You Are Being RedirectedThis blog has been moved to You will be redirected in a moment. If you are not redirected in 10 seconds, click here.

0 Oct 11 2012 @ 4:02pm by Matt Smith in Crude Oil, Economy, Global Energy, risk management

Reasons to be Cheerful, 1-2-3 (hundred)

I have more reasons than usual to be cheerful this week.  Not only does the burrito celebrate the milestone of reaching 300 posts, but I have also had the glorious experience of attending and speaking at the Inside Commodities conference in Chicago. To complete the treble, I have got to meet one of my heroes, Dennis Gartman.

The conference itself was an incredible event, and I gleaned a huge amount of information (and am still in the process of processing it). But as a starting point, I have written up my notes and am sharing some of the more coherent nuggets of wisdom ascertained:

–Quote of the day came from Ashmead Pringle –  ‘Food is the new oil, land is the new gold’

–The average person in China consumes 3 cups of coffee per year. The average American….240

–Commodities have kept pace with inflation since 1800, with hard commodities such as oil and metals performing much better than softs (i.e., corn and wheat) – the conclusion of research by keynote speaker Geert Rouwenhorst, Yale Professor of Finance

–‘What keeps me awake at night? Nigeria’ – Dennis Gartman, referring to the threat of sabotage by the militant group MEND in the oil-rich nation

–All the gold mined throughout history would only fill three swimming pools

–Europe is the largest consumer of cocoa – the debt crisis isn’t cutting into their appetite for candy bars

–‘Gold is nothing but another currency, which sees wealth  flow into it in times of fear’ – Dennis Gartman

These are some key points from a panel of Paul Dietrich, Dr William Tierney, and David Burkart discussing China:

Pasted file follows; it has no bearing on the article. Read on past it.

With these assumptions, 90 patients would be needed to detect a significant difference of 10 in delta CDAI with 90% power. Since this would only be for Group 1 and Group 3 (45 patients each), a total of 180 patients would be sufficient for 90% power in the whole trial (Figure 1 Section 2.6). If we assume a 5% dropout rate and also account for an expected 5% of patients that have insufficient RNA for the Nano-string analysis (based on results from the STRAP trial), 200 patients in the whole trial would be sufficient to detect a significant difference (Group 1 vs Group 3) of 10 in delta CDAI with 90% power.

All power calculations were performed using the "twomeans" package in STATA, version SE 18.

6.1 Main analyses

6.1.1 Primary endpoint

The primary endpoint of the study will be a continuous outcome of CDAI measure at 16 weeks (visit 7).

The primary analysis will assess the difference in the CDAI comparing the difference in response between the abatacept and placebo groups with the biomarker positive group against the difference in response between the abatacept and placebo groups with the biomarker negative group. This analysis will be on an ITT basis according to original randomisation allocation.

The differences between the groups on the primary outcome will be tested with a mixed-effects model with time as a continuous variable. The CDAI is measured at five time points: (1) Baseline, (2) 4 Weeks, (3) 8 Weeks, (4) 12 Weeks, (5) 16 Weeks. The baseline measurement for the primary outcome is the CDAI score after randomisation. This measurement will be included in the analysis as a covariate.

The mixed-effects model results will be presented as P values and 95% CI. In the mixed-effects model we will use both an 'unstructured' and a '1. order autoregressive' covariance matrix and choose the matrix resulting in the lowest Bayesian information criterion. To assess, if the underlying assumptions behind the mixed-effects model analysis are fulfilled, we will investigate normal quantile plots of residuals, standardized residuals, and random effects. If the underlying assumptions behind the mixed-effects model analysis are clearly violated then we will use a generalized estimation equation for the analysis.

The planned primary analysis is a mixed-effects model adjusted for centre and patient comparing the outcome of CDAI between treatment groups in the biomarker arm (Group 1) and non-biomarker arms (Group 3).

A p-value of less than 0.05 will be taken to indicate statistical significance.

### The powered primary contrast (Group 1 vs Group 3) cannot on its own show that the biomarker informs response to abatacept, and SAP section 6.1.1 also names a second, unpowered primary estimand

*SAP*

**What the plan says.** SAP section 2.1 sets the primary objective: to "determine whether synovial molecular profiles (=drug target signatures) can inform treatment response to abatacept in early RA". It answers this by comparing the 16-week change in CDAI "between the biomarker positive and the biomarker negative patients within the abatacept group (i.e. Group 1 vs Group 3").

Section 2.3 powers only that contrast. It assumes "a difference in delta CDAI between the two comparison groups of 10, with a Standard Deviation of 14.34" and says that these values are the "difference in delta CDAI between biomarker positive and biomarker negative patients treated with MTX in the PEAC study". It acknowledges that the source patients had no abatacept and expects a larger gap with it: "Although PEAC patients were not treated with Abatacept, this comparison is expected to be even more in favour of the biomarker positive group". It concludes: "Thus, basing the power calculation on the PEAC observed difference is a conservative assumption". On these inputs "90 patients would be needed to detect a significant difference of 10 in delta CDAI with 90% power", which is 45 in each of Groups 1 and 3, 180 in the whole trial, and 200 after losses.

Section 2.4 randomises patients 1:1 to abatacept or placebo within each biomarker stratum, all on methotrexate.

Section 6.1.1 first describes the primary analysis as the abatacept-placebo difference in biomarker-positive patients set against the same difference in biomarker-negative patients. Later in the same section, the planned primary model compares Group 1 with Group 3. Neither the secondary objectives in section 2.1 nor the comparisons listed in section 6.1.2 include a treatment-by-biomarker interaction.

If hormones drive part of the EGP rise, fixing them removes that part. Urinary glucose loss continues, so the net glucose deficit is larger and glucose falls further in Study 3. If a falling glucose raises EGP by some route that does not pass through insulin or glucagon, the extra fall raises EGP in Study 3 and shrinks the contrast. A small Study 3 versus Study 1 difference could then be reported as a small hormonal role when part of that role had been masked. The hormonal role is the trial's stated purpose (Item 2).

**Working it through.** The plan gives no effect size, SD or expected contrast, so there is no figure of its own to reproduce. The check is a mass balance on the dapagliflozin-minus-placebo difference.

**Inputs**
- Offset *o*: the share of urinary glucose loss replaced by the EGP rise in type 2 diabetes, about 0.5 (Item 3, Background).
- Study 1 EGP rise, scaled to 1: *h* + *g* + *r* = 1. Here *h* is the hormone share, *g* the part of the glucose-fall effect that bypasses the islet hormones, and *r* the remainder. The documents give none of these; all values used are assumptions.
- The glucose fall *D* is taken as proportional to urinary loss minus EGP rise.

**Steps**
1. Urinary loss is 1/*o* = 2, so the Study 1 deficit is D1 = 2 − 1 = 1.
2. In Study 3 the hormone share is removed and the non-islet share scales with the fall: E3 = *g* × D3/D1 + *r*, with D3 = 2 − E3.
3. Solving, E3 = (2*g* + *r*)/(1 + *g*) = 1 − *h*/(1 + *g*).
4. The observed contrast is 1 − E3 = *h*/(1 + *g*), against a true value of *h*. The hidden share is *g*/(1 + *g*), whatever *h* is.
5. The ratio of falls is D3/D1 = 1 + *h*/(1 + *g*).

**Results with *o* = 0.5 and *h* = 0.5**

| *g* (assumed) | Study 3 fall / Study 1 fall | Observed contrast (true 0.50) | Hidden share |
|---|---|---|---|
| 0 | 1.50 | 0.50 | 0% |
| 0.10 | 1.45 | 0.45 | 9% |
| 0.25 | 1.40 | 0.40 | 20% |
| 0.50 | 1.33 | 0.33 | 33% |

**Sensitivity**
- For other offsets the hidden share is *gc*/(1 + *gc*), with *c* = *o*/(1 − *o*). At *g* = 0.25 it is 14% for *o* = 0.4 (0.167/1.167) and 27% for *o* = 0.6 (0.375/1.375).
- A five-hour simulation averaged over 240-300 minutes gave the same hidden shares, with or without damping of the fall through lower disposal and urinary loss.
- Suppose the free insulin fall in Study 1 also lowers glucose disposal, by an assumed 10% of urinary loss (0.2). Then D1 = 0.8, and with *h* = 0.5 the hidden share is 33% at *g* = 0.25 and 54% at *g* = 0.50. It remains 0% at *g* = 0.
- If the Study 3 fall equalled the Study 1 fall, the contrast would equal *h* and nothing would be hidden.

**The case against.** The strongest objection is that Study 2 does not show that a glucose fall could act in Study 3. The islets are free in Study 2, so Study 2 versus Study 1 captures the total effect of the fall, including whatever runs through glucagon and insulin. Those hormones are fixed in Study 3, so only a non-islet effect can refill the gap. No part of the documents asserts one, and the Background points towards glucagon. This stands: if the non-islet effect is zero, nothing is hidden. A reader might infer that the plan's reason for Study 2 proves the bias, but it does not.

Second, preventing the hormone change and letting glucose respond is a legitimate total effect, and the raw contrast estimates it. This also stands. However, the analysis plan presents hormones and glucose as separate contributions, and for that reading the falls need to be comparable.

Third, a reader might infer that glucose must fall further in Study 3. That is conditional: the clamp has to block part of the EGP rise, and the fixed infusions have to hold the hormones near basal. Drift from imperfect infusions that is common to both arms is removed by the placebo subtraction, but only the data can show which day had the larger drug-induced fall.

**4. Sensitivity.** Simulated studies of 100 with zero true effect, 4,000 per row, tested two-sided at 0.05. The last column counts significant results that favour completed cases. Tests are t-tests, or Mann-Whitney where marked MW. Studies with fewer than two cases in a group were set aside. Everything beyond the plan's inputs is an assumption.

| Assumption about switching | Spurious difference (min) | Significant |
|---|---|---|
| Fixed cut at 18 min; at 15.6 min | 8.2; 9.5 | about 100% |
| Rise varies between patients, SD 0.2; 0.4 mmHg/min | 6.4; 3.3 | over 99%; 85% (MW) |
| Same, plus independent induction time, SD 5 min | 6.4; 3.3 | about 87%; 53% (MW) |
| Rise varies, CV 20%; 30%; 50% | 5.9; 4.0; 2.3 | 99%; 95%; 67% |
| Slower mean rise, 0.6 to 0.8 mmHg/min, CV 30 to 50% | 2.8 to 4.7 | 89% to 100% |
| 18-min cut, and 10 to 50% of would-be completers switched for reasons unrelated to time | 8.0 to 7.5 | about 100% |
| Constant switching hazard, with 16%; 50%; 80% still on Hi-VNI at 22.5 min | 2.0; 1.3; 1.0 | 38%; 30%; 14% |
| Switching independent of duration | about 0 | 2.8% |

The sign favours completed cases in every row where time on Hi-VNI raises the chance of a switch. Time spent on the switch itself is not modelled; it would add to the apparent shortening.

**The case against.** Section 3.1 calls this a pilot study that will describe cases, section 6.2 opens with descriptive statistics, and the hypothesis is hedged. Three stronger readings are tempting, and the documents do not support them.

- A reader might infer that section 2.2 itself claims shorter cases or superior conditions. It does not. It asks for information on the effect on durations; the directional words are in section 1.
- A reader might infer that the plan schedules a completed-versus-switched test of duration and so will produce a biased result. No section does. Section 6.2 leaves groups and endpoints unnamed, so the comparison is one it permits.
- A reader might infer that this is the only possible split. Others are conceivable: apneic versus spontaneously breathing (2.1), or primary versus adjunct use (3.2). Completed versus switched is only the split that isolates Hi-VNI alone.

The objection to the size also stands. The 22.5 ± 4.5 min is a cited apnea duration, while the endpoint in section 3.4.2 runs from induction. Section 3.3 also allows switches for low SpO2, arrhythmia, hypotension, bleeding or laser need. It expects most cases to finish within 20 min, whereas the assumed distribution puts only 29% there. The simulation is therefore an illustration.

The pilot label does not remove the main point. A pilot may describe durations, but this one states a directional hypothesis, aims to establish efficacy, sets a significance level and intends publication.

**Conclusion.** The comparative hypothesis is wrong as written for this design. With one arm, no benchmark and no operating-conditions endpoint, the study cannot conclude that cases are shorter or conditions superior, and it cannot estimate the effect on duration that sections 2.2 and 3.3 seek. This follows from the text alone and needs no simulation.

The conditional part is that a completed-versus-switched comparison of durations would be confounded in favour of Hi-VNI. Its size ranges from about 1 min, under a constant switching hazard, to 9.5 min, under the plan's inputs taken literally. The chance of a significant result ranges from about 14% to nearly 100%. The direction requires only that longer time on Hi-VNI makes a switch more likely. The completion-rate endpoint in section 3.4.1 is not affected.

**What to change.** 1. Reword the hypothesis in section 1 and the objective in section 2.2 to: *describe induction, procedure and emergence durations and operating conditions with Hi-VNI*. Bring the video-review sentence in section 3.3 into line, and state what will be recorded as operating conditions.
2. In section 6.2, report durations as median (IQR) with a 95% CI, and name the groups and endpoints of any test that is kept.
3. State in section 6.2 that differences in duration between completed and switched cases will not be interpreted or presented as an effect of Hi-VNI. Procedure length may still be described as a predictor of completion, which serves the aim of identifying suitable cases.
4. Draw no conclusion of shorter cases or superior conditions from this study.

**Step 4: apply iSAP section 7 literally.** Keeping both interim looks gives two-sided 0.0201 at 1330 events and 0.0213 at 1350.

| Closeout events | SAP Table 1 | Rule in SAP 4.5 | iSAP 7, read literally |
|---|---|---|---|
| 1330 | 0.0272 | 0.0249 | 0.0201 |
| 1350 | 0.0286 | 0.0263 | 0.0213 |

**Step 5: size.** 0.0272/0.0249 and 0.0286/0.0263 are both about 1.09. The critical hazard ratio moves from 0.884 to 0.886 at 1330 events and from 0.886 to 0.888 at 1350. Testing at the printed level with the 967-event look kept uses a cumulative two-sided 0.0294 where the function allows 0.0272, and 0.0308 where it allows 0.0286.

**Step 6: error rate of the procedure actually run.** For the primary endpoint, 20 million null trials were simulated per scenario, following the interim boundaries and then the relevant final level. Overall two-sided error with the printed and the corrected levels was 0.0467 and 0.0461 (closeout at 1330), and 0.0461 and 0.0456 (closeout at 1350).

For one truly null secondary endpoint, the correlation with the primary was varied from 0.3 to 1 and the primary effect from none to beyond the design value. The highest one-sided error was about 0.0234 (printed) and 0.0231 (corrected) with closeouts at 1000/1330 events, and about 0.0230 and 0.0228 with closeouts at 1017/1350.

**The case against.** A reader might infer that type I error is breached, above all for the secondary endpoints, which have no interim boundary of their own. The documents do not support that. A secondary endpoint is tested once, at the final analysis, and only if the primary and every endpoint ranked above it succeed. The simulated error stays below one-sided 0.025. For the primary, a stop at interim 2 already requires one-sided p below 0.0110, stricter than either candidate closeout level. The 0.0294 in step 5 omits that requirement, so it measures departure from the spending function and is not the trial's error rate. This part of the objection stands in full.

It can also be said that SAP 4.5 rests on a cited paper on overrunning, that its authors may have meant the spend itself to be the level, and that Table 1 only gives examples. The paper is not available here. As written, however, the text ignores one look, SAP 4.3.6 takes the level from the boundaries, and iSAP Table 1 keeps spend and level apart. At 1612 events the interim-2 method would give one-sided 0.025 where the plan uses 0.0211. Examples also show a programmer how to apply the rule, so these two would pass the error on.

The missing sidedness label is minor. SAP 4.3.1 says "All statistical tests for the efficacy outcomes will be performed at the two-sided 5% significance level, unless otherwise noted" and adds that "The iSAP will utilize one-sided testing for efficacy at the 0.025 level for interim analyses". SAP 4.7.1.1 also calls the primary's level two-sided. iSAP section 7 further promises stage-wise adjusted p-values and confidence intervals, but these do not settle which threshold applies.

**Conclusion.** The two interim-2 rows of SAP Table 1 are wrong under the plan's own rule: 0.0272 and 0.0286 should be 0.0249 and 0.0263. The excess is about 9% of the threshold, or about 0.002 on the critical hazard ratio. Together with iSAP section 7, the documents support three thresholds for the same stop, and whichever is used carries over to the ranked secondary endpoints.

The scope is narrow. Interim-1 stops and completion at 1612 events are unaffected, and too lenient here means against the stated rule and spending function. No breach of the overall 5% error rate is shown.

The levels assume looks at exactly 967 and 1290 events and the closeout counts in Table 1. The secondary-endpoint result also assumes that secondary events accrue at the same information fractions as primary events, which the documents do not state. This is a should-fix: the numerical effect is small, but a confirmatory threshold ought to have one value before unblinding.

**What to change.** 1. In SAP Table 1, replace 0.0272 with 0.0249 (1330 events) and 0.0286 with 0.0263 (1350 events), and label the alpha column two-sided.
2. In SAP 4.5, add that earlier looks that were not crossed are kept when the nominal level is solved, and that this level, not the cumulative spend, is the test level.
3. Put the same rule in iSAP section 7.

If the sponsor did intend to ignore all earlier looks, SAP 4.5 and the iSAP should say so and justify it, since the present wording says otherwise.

–China’s new ten year plan starts in 2013, and includes moving 400 million people from the countryside to the cities…40 million a year. Ahead of this plan, however, commodities are in a holding pattern, also awaiting the change in leadership in the coming months

–‘It is a perfect time to take advantage of this down time in China. We are going to see a serious boom‘ – Paul Dietrich

–Two of the largest challenges that China faces going forward are an increasing need for 1) water, and 2) protein

–While its rural areas persist in trying to grow rice and other highly water-intensive crops, China instead needs to focus on other forms of agriculture which are better suited to its environment, which can then be exported for profit (a comparison was drawn with California, and how it has adapted to have a successful wine industry)

–But given the ingrained mindset for national security, China’s rural population is unwilling to adapt and benefit from changing to more suitable forms of agriculture. It is also capped by the relatively small amount of arable land it has – estimated at 7%. At the same turn, water scarcity will continue to become an ever greater issue

–The old adage of the ‘eat your vegetables’ mindset has been morphed by China to that of ‘eat your protein’, as the country looks to the West and sees height and physical strength as a result of protein consumption. This could have severe repercussions, which are outlined in ‘The China Study’ by T Colin Campbell

–China is pursuing nuclear generation and solar power, but more out of a desire to eliminate pollution to increase life expectancy rather than out of a desire to be perceived as more environmentally responsible


I was fortunate to acquire a number of  other tidbits, which I intend to dig into. These range from the recent turnaround in steel prices to the high level of anticipation surrounding LME week in London next week. But nothing left me feeling more fortunate than the opportunity to hear Dennis Gartman speak (here is more on what he talked about), let alone meet the man (do I, err, look a little starstruck?!)  :

Leave a comment:

» will not be published